Renewable energy
Geothermal energy is one of the most important renewable energy sources alongside biomass, solar power and wind power. As such it has enormous benefits for the environment, experts say. It is a clean energy as its extraction does not involve carbon emissions or the release of any other noxious substances into the atmosphere. In regions where geothermal energy is in use, there is already a noticeable difference in air quality. Zakopane, for instance, has already recorded a decrease in carbon dioxide emissions. The wells also have no detrimental effects on the environment. There are already dozens of thousands of such wells around Poland, which were drilled in the past decades for various reasons, usually the search for mining deposits. Some of them could be reused for geothermal energy extraction, which would be good for the environment and help lower the costs involved.

No drawbacks, just benefits
According to experts, geothermal energy has only benefits: it does not emit pollutants, counters global warming, prevents localized pollution such as acid rain, does not generate waste disposal or land reclamation costs, carries no risk of disaster or contamination, and helps save on the use of fossil fuels.

Geothermal energy will never be the main source for heating needs, experts say, nor will it ever fully replace coal, oil and natural gas. But it is perfectly suited for satisfying local needs as well as those of the leisure and tourism industry. Water extracted from the depths of the earth is often brine, which not only contains energy in the form of heat but also has numerous health benefits. This can be a boon for health tourism-or at least the sector which goes by the name of balneotherapy and is concerned with analyzing the medical benefits of hot water extracted from deep underground and its therapeutic use in the treatment of various diseases.

Experts say that Poland's geothermal potential is 150 times greater than the country's energy needs. The lack of widespread use is therefore due to the high cost of building the necessary installations, the greatest of which lies in drilling wells. Costs are borne for the most part by municipalities. However, a growing number of installations are being built by private investors. In one such project, a private company is building a recreation center heated by geothermal energy in Białka Tatrzańska in the mountains. Similar spas are already in use in Cieplice, Duszniki Zdrój, Lądek Zdrój, Ustroń, Konstancin, and Ciechocinek.

Studies show that the cost of geothermal energy extraction is constantly falling. In 2005, the cost of extraction was 50-150 euros/MWh. By 2010, it is estimated to fall to 40-100 euros/MWh, and then stabilize at 40-80 euros/MWh by 2020. This should boost interest in geothermal technology, experts say.

Further cost economies could result from the reuse of existing wells, for example those in the vicinity of coal mines, experts say. But this is a tricky matter that mostly depends on the technical condition of those wells. "We try to use them as often as possible," says Solik-Heliasz, "but this must be preceded by geophysical testing to determine if the well is suitable for our needs. We can only move forward on the basis of such a study."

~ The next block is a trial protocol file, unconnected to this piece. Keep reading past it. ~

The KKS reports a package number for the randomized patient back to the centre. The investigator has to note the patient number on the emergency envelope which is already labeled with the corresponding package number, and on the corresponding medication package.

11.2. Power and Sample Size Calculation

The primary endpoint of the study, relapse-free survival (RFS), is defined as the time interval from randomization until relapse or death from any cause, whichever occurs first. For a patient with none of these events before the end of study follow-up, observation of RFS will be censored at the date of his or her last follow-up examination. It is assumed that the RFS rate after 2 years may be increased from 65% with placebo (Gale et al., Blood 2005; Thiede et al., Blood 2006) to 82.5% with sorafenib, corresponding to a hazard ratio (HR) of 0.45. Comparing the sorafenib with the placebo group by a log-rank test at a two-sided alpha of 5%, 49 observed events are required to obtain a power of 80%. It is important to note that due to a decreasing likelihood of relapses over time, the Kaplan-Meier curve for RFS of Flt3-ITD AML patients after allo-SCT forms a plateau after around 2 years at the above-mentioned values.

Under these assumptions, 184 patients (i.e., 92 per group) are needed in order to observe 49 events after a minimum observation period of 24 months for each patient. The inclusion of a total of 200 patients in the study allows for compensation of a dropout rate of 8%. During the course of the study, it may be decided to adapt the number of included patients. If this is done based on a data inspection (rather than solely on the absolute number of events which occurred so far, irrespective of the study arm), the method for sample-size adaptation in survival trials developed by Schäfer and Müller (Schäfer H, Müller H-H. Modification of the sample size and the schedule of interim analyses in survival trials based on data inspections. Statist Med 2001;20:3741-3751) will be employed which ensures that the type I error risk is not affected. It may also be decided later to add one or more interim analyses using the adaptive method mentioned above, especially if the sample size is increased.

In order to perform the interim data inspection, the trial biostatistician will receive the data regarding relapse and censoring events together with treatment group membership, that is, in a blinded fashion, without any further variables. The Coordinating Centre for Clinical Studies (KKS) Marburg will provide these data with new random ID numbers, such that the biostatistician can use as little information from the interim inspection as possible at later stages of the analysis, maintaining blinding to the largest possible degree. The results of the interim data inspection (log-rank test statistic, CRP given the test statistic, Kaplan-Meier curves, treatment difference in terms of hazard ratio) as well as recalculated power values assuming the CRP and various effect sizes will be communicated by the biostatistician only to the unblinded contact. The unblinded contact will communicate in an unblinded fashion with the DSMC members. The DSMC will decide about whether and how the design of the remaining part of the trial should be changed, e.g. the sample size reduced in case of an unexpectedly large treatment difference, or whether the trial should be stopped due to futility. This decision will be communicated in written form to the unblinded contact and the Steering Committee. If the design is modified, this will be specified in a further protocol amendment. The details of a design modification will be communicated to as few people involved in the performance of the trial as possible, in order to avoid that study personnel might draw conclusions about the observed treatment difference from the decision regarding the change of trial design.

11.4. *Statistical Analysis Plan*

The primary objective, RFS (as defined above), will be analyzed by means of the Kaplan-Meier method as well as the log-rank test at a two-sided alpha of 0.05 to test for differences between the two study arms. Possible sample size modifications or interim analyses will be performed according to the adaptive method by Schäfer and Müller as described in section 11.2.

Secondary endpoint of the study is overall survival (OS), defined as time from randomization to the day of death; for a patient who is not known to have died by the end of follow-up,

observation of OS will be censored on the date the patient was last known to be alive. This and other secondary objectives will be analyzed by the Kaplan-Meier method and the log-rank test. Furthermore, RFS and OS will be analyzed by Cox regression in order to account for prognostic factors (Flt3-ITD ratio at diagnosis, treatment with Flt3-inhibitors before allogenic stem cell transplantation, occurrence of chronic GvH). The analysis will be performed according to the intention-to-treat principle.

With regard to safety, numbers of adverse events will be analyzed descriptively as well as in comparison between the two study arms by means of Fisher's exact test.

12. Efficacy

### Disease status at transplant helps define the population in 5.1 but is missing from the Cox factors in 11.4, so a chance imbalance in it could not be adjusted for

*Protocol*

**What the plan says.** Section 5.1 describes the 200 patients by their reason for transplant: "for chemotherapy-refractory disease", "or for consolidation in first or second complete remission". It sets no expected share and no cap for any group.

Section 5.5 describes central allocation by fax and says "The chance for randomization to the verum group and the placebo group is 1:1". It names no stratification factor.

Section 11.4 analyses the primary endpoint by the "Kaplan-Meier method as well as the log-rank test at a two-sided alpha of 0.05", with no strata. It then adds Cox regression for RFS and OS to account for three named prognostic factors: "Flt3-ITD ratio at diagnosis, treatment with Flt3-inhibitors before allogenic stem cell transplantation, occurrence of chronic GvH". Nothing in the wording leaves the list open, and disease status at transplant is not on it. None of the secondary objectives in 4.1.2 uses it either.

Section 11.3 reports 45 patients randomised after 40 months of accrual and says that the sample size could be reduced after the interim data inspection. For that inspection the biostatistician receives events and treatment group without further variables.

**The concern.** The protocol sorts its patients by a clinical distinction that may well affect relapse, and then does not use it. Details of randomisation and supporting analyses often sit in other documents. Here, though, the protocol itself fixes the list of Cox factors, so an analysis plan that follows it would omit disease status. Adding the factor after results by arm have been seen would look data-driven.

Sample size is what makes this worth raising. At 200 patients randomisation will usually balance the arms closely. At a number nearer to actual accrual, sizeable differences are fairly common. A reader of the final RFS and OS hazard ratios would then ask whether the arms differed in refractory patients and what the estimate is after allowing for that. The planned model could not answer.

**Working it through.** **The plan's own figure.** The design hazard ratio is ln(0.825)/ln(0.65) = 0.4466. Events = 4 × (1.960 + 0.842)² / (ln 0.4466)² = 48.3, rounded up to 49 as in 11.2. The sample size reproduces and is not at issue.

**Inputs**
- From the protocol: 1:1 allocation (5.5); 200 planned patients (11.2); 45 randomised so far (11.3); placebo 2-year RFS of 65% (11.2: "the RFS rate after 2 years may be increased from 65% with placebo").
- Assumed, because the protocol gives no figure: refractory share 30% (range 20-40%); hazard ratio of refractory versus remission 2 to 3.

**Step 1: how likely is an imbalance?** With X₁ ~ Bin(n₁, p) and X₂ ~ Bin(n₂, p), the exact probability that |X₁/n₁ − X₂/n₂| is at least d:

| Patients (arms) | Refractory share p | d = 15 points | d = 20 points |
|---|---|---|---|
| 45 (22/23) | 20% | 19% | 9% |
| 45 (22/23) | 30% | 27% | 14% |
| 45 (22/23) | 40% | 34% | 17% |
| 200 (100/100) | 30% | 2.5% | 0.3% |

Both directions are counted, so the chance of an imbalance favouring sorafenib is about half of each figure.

The greatest potential for this exists in Silesia where there are many coal mines, both functioning and abandoned, which must constantly pump out water. These costs are borne by the state budget. The extracted water could be used for heating, even just for the needs of the mine itself, but potentially for those of the adjacent housing.

In April Solik-Heliasz and her team worked on the technological aspects of a project for the use of the hot water deposits in an abandoned mine to heat the buildings of the new Silesian Museum, which is being constructed in Katowice. This is the first use of this technology in Poland and was singled out for praise in the Polish Ecological Pantheon contest in the "Institutions helping fund projects to protect the environment" category at the POLEKO International Trade Fair for Environmental Protection in the western city of Poznań.

Geothermal energy should be looked at in a wider perspective, experts say. Today's high investment costs will bring benefits in the future by positively influencing local budgetary incomes, fiscal policies and tourism. They will also enhance the development of rural areas and benefit local infrastructure and business by highlighting the regions' environmental awareness and innovation.

Julia Pawłowska


Thinking Big
The Central Mining Institute (GIG) in the southern city of Katowice is a research and development center that is overseen by the Ministry of the Economy. It is tasked with doing research for the mining industry as well as private companies, state and local institutions, and foreign partners.

GIG's main concerns are mining, environmental engineering, quality issues as well as education and training. Its experts deal with the problems of waste disposal and recycling, conduct energy surveys, draw up plans for modernizing the energy infrastructure, monitor the environment, and run numerous programs promoting ecology aimed at municipalities and regions.

GIG is also active in education, providing postgraduate studies, specialized training courses and seminars, and works with higher education institutions such as the Warsaw School of Economics (SGH) and the Jagiellonian University in Cracow.